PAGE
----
Turning an uncultivated area into farmland at Beit Ummar in order to prevent Israeli soldiers and settler-colonists from taking it over

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Observers: Tzvia Shapira, Irit Segoli, Nurit Popper (report and photos) Tal Amit (guest) Translating: Tal Haran


We reached Beit Ummar to meet Mussa Maria, a local social activist who wished to show us farmland the development of which began by an organization that Mussa has founded under the auspices of the Beit Ummar Center for Peace and Justice.

We were joined by Tal Amit, an agronomist and old friend of Mussa Maria who has been cooperating with him and extending professional help in his farming project.

Mussa Maria’s family hosted us in its living room. In the center of the space stood a wood-burning stove that lent the place its warm atmosphere. Next to it sat the father of the family, a heavy-set man whose impressive and dominant appearance was still visible. About a month ago he underwent a stroke and ever since he has been sitting, leaning on the sofa cushions, paralyzed and unable to express himself. Meaningless sounds come out of his mouth when he tries to be heard.

He was hospitalized in Bethlehem and now needs rehabilitation but the only adequate institution, in Beit Jala, is full to bursting. Mussa tells us that the man’s situation is not unusual. There are another ten people in a similar state even on their street.

Palestinian society is in urgent need of more rehabilitation hospitals but has no budget or permits to make this happen.

Road 60 is a main thoroughfare, and the village houses as well as the villagers’ lands are located on both its sides, but especially on its western side. Some of these lands have been confiscated for the Jewish settler-colonies.  South of Beit Ummar and very nearby the settler-colony of Karmei Tzur was built and marks the southern border of this bloc of land.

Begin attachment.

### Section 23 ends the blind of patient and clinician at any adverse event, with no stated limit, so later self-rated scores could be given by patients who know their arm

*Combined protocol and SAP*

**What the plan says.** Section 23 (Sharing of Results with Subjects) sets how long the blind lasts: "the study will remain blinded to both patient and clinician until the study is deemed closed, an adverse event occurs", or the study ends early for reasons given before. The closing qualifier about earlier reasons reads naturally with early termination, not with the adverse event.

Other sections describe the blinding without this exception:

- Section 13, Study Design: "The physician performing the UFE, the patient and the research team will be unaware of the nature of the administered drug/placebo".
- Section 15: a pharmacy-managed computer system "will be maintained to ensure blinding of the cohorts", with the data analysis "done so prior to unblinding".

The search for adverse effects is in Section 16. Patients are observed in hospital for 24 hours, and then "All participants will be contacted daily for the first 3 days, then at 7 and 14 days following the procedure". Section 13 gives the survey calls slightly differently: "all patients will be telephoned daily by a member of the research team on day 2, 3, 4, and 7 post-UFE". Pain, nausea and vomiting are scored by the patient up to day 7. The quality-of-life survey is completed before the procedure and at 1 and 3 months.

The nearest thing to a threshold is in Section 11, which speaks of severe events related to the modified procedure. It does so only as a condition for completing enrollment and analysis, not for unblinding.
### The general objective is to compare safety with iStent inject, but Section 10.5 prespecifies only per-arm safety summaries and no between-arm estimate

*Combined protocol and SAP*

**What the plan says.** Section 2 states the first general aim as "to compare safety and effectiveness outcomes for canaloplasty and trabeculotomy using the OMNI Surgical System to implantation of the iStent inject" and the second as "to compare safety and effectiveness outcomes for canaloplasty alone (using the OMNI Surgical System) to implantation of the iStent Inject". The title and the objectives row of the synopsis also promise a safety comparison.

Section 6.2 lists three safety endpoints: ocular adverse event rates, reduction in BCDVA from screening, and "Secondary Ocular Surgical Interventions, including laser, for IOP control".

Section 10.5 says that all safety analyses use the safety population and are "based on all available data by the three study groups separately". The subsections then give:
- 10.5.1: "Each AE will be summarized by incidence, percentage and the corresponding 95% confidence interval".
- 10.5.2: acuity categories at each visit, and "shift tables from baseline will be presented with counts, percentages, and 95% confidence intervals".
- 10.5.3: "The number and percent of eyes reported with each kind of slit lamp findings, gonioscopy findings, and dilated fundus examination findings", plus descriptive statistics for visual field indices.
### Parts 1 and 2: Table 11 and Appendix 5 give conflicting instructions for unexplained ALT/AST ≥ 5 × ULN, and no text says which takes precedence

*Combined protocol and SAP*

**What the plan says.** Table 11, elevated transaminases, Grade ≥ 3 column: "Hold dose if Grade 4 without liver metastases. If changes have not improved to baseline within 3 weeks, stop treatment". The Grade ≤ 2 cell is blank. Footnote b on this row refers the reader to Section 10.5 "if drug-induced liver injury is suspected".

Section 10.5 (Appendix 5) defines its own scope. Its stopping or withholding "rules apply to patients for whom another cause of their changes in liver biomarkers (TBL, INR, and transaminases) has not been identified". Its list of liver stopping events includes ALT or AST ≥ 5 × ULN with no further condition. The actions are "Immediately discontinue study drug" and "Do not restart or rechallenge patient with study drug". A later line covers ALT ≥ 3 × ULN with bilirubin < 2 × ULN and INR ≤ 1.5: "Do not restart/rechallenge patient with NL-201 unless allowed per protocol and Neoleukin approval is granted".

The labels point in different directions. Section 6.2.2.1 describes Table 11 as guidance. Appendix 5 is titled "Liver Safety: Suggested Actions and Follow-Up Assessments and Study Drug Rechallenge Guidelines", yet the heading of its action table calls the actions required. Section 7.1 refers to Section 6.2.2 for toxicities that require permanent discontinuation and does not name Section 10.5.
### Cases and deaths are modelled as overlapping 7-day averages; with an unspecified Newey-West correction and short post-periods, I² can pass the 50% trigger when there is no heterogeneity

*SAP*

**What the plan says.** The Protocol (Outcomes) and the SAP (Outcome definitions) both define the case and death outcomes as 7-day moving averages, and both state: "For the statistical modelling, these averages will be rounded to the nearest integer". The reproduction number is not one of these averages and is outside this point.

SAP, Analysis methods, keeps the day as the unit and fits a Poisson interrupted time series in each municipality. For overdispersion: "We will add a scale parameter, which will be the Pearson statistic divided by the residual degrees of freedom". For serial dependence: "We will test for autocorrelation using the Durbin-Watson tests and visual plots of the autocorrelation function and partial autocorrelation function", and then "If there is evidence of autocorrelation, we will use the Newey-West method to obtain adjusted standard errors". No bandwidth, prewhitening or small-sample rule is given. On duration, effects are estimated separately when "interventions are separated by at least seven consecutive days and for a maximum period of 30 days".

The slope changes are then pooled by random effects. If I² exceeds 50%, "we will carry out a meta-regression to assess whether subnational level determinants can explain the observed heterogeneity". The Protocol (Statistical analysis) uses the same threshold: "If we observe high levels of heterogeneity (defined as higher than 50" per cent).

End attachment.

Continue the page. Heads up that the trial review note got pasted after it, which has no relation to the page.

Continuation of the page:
Road 60 is very busy, passes by residential areas and has no pedestrian crossings that would enable the villagers and children to cross it safely. We saw children standing at the roadside while a responsible adult on the other side of the road signals them to wait, and then walks to the middle of the road and signals the cars to slow down and let the children cross. And what do they do when there is no responsible adult on the other side?

We entered Beit Ummar village by the army’s pillbox post monitoring passer-by traffic. However, people exiting the village must use another route, or else be arrested. Apparently this is an easier way of controlling whoever comes and goes. Another route leading up to the village from road 60 has been blocked with 4 heavy cement blocs.

Most of the village houses are situated in Area B, but the road shoulders and wide swathes of land on both its sides are in Area C, like all central roads in the West Bank. Thus too Mussa’s project: the area he has been developing belongs to Beit Ummar farmers. It is 1 kilometer away – as the crow flies – from the settler-colony, and that is ample reason for the authorities to prevent such development. He claims that he has no intention to build there, only to plant fruit trees and other crops. Authorities reason that these pose a security threat to the settler-colonists who built their residences as near as possible to the village and its fields. The army and settler-colonists would come here to picnic and make a show of their presence.

About 7 years ago farmers, at Mussa’s initiative, began to develop the area in order to return it to its owners, by planting trees and other farm crops. They fenced the area in in spite of the Israeli army’s attempts to prevent it. Ever since there are no more picnics of soldiers and settler-colonists, but the army tries by various ways to obstruct the farmers’ attempts, and occasionally demolishes infrastructures such as an stone installation for collecting water, and this caused heavy financial losses. The army also destroys the fences that the farmers put up, and blocks access.  Although they do not intend to build there (as we know, the Israeli occupation authorities forbid any Palestinian construction in Area C), the army requires the farmers to produce permits to use the area for farming purposes.

About two years ago, the army raised a tall fence, about 20 meters long, in order to block the main entrance to this area and the way to an old structure which the farmers wished to use as a farming installation. Now it is neglected and out of use. Lately, about two months ago, the army has raised a dirt dyke at the entrance from road 60, to the other side of the area.

Mussa is determined to struggle and hold on to the ground. He means to plant 500 fruit trees. For this he needs 6750 shekels (each tree costs 13.5 shekels). A call for supporting Mussa Maria’s project will be mailed separately.